Curse of La Llorona
So in recent years there has been a raise in truly terrifying films lurking in the dark. Films such as Hereditary, The Babadook, The Witch, The Eyes of My Mother and the arrestingly weird Suspiria are all the products of indie visionaries spinning their relatively small budgets into gold. But The Conjuring, a lavish studio movie assembled with floorboard-creaking precision by director James Wan, was an exception—a reminder that, when it wanted to, Big Hollywood could do the genre proud.
So it’s been a shame to watch the Conjuring-verse (why must everything be a verse?) get diluted by unworthy follow-ups like the Annabelle and Nunspinoffs. This latest one, The Curse of La Llorona, may further the brand a bit, but it’s the opposite of frightening: a sludgy collection of tired jump scares, inexpertly mounted period décor—this time we’re in a too-shiny 1973 Los Angeles—and a continued slump into generic boredom. The presence of Annabelle’s chatty Father Perez (Tony Amendola) connects the dots, but you can tell that Llorona was never written to be in the Conjuring universe, yet even with a tragic monster straight out of Mexican folklore and a largely Latinx cast (often speaking in untranslated Spanish), The Curse of La Llorona feels depressingly familiar and flat.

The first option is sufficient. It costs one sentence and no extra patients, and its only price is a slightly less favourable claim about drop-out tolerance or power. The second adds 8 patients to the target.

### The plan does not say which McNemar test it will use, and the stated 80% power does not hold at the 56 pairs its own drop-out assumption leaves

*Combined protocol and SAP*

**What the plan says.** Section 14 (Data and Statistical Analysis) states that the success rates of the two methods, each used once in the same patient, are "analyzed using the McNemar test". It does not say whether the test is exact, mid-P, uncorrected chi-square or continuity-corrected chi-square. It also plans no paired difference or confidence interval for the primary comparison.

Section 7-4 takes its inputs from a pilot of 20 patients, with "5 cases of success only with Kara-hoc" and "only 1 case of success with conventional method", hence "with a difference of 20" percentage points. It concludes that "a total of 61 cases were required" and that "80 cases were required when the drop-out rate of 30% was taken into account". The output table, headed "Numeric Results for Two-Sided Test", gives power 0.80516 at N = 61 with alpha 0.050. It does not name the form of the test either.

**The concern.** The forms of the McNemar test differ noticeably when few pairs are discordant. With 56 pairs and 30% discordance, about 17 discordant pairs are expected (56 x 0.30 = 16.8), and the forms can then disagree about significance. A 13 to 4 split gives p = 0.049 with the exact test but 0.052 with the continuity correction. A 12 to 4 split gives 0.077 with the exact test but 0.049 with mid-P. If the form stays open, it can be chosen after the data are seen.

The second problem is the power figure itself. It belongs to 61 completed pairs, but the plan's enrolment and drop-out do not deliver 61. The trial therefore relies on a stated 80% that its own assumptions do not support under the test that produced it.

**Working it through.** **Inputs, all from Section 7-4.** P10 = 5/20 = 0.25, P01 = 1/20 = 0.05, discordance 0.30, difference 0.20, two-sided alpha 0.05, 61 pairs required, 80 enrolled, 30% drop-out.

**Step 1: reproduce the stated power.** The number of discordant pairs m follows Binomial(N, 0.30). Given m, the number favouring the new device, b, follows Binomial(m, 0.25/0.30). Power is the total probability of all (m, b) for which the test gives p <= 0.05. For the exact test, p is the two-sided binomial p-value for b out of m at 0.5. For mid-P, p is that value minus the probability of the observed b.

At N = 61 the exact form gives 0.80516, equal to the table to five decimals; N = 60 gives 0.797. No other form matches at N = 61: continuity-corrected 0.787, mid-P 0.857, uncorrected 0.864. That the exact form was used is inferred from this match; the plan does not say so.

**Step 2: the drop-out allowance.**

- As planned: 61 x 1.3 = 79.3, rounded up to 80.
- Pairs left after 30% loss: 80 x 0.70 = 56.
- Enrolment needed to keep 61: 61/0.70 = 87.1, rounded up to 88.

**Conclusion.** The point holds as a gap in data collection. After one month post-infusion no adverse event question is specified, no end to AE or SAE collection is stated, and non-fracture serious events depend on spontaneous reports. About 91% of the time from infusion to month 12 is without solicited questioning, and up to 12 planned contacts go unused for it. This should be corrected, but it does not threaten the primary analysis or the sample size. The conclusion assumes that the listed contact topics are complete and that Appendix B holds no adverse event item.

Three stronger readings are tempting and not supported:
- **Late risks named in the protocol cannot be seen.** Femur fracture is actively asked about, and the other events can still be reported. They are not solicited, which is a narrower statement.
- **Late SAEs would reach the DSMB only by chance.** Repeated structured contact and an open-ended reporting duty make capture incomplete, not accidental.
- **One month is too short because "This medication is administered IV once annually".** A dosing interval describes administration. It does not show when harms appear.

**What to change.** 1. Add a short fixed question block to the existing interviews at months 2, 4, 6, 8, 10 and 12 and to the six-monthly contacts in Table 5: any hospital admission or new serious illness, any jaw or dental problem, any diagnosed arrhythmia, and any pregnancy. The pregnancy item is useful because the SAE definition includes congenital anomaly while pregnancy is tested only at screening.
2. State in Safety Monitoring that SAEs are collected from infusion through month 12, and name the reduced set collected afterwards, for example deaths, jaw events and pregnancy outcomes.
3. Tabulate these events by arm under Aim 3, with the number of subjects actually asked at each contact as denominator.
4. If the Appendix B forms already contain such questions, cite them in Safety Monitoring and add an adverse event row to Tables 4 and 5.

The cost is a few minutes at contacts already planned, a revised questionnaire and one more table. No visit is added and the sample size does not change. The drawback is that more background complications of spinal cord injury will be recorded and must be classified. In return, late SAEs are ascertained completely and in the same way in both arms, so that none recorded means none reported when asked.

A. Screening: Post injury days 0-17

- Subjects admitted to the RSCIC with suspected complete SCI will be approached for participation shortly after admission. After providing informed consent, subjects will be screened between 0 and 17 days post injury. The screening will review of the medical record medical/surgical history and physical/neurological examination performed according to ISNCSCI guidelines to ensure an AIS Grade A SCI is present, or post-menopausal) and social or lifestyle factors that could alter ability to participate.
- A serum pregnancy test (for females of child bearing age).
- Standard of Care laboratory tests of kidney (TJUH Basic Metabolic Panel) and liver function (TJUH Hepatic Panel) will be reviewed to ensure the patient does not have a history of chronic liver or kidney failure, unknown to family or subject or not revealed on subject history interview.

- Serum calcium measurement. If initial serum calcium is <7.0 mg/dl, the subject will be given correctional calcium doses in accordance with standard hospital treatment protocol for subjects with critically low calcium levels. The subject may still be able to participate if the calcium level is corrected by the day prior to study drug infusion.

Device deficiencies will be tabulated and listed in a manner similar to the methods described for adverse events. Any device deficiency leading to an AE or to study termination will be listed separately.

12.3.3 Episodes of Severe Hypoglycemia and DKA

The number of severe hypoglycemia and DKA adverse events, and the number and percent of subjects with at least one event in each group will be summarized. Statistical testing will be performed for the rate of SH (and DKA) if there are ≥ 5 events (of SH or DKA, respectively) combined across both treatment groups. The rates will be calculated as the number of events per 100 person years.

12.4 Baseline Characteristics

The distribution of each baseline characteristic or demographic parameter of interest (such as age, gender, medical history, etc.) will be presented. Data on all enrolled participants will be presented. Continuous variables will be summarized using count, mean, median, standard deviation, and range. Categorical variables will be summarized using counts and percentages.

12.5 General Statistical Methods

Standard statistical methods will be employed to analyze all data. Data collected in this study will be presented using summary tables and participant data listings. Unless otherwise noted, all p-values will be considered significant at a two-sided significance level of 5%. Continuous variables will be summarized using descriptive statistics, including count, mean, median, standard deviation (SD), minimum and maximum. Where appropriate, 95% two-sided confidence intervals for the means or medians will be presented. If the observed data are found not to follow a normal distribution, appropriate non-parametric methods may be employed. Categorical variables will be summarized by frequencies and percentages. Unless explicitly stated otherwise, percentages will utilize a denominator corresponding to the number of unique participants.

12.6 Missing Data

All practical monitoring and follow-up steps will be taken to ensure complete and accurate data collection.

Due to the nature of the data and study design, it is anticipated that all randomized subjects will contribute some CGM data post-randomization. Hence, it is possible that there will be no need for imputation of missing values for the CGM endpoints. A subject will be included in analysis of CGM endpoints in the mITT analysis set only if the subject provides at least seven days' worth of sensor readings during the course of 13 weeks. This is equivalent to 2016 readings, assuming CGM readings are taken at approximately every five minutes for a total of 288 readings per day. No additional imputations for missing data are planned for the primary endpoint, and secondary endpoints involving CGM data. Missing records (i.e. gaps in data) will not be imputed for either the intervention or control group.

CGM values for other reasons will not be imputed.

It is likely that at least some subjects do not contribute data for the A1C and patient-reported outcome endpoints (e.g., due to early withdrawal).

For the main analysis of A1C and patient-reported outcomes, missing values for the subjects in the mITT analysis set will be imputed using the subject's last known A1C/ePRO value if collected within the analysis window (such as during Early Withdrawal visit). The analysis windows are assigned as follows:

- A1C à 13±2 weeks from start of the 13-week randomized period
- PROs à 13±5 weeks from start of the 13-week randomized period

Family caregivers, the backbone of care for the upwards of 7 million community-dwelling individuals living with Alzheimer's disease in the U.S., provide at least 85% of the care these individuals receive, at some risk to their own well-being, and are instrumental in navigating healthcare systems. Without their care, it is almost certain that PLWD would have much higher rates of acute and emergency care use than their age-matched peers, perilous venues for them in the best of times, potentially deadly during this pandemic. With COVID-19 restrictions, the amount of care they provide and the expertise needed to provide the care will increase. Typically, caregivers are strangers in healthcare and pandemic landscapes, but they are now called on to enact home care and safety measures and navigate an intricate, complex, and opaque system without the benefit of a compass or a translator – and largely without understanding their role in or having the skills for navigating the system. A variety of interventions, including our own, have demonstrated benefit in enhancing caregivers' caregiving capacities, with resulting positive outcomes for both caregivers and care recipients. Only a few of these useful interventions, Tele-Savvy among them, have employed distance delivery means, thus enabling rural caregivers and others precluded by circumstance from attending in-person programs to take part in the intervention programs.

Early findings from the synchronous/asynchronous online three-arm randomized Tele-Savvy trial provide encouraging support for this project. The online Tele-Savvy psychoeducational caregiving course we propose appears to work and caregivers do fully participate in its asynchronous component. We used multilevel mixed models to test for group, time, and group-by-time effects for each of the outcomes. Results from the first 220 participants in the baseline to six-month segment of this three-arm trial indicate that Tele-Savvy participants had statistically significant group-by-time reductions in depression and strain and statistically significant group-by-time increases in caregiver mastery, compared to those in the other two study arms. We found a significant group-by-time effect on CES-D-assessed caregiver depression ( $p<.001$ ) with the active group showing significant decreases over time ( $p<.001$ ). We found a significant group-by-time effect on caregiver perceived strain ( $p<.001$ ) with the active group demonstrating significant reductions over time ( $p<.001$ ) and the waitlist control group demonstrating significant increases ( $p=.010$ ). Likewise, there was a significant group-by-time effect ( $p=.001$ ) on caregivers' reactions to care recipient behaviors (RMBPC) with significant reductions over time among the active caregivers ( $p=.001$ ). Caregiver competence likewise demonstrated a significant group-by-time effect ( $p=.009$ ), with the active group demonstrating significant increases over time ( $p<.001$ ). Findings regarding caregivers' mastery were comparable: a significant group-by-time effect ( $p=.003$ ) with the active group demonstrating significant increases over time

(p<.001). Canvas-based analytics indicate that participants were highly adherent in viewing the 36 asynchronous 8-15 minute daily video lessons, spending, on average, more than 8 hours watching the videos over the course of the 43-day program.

Widowed social worker Anna Garcia (Linda Cardellini, boringly dutiful) rescues two children locked in a closet by a mentally snapped mom—or so she thinks, until the kids turn up dead in a riverbed, and the culprit, according to their grief-stricken parent, is La Llorona, the supernatural “weeping woman” who drowned her own boys in a 17th-century fit of pique and now steals those of the living. (Anna’s children are next.) One scene involving a ghostly scalp massage in a bathtub plays like the lame Scary Movieparody we used to have to wait a few months for; every time the script (by Five Feet Apart’s shameless Mikki Daughtry and Tobias Iaconis) suggests a more psychologically complex turn to come, we’re jerked back to its straight line. Once we meet Breaking Bad’s Raymond Cruz as a solemn house-cleaning shaman with “unorthodox methods” (let’s please retire this phrase), you’ll know the movie is cursed to evoke Poltergeist with little payback of its own.
By Hiram Trillo